Country singer Jimmy Wayne knows a cold wind will be blowing as he embarks on a winter charity walk for the homeless, leaving Nashville, Tenn., on New Year's Day to cross two-thirds of the country.
Wayne will walk to Phoenix seeking to raise money and awareness for young adults who are leaving the foster-care system with few or no resources. Along the way he plans to sleep on the frozen ground and brave bitter cold.
"I think if you're going to make a statement, you can't make a good, honest statement when it's 75 degrees," Wayne told The Associated Press by telephone from Nashville on Monday. "I think making a statement is when it's at the coldest time of the year."
Wayne said he hopes to raise money for HomeBase Youth Services, an Arizona-based charity that helps adults 18 to 21. He said many young adults struggle after leaving foster care.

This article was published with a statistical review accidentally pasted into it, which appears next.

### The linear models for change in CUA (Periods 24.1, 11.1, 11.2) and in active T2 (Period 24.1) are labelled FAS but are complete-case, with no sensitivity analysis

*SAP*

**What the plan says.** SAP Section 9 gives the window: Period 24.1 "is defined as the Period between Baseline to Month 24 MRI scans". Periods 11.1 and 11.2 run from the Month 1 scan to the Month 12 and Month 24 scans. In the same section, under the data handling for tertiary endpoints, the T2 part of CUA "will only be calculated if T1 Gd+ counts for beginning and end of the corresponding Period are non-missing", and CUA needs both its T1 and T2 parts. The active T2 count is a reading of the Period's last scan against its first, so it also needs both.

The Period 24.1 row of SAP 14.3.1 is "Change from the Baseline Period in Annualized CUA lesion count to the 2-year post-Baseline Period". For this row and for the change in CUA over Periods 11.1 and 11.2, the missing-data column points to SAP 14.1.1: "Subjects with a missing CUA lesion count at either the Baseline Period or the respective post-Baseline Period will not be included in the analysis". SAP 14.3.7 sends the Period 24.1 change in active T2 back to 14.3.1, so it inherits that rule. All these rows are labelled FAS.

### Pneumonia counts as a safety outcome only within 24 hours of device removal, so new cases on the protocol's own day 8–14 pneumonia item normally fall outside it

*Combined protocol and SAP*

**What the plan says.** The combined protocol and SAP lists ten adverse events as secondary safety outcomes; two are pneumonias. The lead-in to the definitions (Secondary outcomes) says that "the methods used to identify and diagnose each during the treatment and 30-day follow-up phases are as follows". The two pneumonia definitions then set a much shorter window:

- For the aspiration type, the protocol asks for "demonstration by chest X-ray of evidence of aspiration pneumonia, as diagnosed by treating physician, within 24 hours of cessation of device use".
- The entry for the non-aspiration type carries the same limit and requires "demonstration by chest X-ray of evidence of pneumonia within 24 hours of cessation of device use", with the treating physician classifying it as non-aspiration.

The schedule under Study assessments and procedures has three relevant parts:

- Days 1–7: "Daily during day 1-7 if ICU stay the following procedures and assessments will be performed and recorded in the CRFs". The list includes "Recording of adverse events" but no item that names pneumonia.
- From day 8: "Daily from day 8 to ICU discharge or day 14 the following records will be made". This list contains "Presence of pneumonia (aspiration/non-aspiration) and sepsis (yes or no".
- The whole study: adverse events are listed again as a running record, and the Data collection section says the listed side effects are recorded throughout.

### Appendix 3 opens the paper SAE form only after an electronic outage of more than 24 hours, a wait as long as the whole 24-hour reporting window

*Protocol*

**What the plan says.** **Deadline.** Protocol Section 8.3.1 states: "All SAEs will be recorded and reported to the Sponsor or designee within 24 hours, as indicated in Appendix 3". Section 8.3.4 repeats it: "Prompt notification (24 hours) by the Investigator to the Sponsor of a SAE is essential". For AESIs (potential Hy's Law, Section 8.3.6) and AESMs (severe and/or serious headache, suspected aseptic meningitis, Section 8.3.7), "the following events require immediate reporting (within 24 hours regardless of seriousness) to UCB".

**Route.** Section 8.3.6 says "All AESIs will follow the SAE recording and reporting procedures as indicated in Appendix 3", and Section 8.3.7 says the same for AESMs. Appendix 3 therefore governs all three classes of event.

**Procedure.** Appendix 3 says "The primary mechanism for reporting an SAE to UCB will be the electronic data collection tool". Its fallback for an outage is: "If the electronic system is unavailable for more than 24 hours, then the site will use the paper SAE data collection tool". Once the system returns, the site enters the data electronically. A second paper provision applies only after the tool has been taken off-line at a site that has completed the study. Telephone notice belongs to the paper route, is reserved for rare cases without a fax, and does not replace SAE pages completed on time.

"There's kids out there that are losing their homes who are aging out of the system who have nowhere to go but homeless shelters," he said.
Wayne, who recently released a new album, "Sara Smile," will document the trip on Twitter and in blog entries on his Web site.
Wayne, 37, knows firsthand the life of kids who are cycling out of the foster-care system.
Wayne said he spent years in foster and group homes and was occasionally homeless growing up in North Carolina. He got a break when he was taken in at 17 by foster parents who gave him a safe environment.
"That's what I'm trying to do, bring awareness to this, hoping that people ... will get involved helping out these young adults," Wayne said.
After leaving Nashville, Wayne plans to cross the nation's midsection along Interstate 40, making the journey alone and without support crew. Wayne hopes people will be inspired to help, whether they donate money to HomeBase or help out with similar charities in their own communities.
"There's facilities like this in every state in America," Wayne said. "It's pretty simple to look it up and find out people can get involved in their own community."
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